This weekend, Murray State's Cinema International presents Mãe Só Há Uma, translated to Don't Call Me Son. Program director, Dr. Thérèse St. Paul, speaks with Tracy Ross about the upcoming film that explores gender representation, aspects of masculinity, and biological versus adopted parents.
"Recipient of several awards, Don't Call Me Son (Mãe Só Há Uma) is a fascinating, empathetic portrait of a 17-year-old whose life is abruptly disrupted but who stands up to reassert it. A scathing critique of upper-middle-class complacency and materialism by Brazilian filmmaker Anna Muylarts. A look at identity on several levels: biological, sexual/LGBTQ+, social, and class-related. "Don't Call Me Son is subversive," says Stephen Holden of The New York Times."
"[Don't Call Me Son has its ups and downs...it has a lot of twists in the story," St. Paul begins. "The switch from the so-called adoptive mother to the real parents is not a happy one. The boy is toying with his identity. He's going to parties and living in Sao Paolo. He goes to school, he's a little bit idiosyncratic. He plays in a band. He's very sociable. He seems to live a happy life with his mom and sister in what seems to be a modest home. Then we find that he is toying with his gender."
"He likes to play both aspects," St. Paul continues. "So we're introduced to this character who is searching for aspects of himself. Suddenly, he finds himself being followed by weird people who happen to be detectives. They're actually on the lookout for him because it seems like his mother is not his true mother. She stole him as a baby. The real parents have been looking for him for 17 years. The detectives locate him, and he is introduced to his real family and basically loses his life. His life is turned upside down."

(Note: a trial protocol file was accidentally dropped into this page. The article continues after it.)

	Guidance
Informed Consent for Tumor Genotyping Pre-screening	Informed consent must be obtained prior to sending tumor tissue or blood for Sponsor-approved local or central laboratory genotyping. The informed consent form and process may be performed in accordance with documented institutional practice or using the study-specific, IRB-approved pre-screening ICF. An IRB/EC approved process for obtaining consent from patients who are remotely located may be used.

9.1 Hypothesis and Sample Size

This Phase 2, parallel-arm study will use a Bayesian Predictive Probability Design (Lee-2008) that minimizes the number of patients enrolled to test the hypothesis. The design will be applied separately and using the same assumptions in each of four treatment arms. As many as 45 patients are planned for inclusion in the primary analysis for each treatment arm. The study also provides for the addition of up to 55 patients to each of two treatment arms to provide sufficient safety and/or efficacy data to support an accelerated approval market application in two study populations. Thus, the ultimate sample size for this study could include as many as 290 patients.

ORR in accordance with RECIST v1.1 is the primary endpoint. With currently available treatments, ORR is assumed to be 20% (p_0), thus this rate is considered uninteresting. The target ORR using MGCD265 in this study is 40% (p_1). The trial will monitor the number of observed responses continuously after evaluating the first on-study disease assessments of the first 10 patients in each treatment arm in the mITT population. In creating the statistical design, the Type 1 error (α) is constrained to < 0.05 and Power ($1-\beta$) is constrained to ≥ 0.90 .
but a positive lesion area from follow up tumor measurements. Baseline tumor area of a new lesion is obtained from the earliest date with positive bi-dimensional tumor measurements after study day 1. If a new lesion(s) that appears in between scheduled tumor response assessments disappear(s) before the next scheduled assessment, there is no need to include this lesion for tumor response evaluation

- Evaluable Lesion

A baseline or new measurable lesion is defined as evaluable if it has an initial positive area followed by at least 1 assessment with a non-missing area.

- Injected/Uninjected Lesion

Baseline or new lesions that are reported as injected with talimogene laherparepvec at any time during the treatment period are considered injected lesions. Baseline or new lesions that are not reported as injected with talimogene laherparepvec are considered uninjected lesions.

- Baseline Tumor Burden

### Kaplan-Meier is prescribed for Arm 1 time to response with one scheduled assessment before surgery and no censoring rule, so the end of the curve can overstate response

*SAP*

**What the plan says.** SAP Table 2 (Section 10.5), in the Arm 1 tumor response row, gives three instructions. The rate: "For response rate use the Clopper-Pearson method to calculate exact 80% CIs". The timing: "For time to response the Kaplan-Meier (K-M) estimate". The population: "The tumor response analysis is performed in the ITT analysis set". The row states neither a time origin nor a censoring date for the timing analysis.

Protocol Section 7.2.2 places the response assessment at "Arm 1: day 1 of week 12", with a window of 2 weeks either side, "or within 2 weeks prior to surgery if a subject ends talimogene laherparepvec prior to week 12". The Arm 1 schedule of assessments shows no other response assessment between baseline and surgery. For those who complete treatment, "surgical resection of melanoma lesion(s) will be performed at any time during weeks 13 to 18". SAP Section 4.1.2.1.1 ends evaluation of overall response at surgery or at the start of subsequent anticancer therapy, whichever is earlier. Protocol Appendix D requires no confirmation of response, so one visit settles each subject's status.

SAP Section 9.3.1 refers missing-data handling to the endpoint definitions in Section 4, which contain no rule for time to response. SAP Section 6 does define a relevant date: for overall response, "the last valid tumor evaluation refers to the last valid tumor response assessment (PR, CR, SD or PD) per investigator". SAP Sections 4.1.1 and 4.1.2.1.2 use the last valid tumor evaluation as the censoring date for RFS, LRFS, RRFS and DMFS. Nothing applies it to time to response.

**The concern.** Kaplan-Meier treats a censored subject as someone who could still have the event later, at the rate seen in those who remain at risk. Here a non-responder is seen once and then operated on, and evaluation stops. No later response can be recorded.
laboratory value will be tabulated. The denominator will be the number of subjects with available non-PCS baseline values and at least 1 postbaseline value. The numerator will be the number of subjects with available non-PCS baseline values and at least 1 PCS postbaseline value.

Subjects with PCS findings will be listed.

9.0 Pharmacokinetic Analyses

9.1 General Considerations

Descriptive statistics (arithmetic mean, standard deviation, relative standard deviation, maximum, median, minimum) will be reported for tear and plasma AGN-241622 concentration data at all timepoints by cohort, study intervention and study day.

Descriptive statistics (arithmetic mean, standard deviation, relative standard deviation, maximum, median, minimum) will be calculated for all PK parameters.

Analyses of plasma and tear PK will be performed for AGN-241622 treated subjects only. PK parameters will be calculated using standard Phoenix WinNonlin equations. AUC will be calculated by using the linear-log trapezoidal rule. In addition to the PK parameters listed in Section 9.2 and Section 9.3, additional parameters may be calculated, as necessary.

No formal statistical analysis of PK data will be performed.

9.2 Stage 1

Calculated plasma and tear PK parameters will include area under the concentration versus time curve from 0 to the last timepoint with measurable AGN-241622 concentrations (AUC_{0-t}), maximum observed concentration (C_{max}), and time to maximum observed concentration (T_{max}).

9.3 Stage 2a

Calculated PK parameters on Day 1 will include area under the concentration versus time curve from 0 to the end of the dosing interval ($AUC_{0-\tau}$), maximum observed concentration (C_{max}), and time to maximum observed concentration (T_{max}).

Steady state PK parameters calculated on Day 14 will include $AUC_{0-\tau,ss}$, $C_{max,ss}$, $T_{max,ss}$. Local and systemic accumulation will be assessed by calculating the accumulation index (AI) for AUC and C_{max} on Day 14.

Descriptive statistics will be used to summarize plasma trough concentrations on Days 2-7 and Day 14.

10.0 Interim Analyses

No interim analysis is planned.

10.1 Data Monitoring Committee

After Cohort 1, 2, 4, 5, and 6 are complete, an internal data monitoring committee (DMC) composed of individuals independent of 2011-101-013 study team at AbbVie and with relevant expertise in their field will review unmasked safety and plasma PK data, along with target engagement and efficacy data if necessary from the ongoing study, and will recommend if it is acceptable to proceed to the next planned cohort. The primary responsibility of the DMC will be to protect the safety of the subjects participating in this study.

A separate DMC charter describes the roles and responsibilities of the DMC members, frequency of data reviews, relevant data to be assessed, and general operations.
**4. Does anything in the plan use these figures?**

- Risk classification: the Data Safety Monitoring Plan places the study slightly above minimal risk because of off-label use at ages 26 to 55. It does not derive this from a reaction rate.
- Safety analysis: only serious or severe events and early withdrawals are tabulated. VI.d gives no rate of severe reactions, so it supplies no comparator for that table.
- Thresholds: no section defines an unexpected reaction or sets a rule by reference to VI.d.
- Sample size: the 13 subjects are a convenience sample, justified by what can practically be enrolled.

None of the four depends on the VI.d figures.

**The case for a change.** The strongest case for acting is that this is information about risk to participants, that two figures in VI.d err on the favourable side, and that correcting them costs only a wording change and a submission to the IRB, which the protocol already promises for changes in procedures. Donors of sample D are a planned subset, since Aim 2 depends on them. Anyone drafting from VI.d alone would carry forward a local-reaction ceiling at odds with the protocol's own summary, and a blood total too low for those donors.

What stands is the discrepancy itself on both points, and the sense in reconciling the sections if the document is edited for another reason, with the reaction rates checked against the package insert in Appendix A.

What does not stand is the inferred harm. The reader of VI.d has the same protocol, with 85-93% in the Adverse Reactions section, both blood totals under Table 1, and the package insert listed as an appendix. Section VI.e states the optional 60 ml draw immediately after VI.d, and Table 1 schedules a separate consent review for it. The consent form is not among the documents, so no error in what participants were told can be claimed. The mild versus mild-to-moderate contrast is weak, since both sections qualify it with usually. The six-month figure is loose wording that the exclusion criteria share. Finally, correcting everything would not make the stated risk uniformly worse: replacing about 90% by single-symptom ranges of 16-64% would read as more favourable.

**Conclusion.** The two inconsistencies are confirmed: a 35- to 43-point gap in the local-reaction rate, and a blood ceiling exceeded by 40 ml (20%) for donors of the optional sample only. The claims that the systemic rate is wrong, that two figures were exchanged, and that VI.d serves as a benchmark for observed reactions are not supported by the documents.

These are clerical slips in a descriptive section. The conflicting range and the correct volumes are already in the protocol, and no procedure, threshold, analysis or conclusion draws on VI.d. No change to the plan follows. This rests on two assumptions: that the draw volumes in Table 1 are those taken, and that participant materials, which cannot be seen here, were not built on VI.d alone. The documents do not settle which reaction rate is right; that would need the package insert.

"This is where issues start. Is that a good thing? Is it a bad thing? What about him? Nobody asked his point of view. His foster mother, whatever you want to call it, is seen as a demon and taken to prison. It really calls for questions about tolerance, education, motherly love, what it means to be a parent. The question of foster parents versus biological parents -- are the biological parents necessarily the better parents?"
The 2016 film is "very intimate," St. Paul says, "in the sense that it happens inside. There are scenes in the open air, of course, when he walks to school and goes to play with his band. But it's very much [about] people. Relations between people. We get to see aspects of Sao Paolo, the life of young people, which happens to be the same as the lives of young people all over the world. We get to feel the relations between bonds that are created. There's a lot of intimate conversation, interactions, [and] actions that make us think and move the action along."
Mãe Só Há Uma will be presented on Thursday, October 1st, and Saturday, October 3rd, at 7:30 p.m. The screenings will take place in the Barkley Room on the third floor of the Curris Center due to the Curris Center Theatre being closed for renovations. Both limited capacity screenings are free and open to the public. For more information, visit the Murray State website.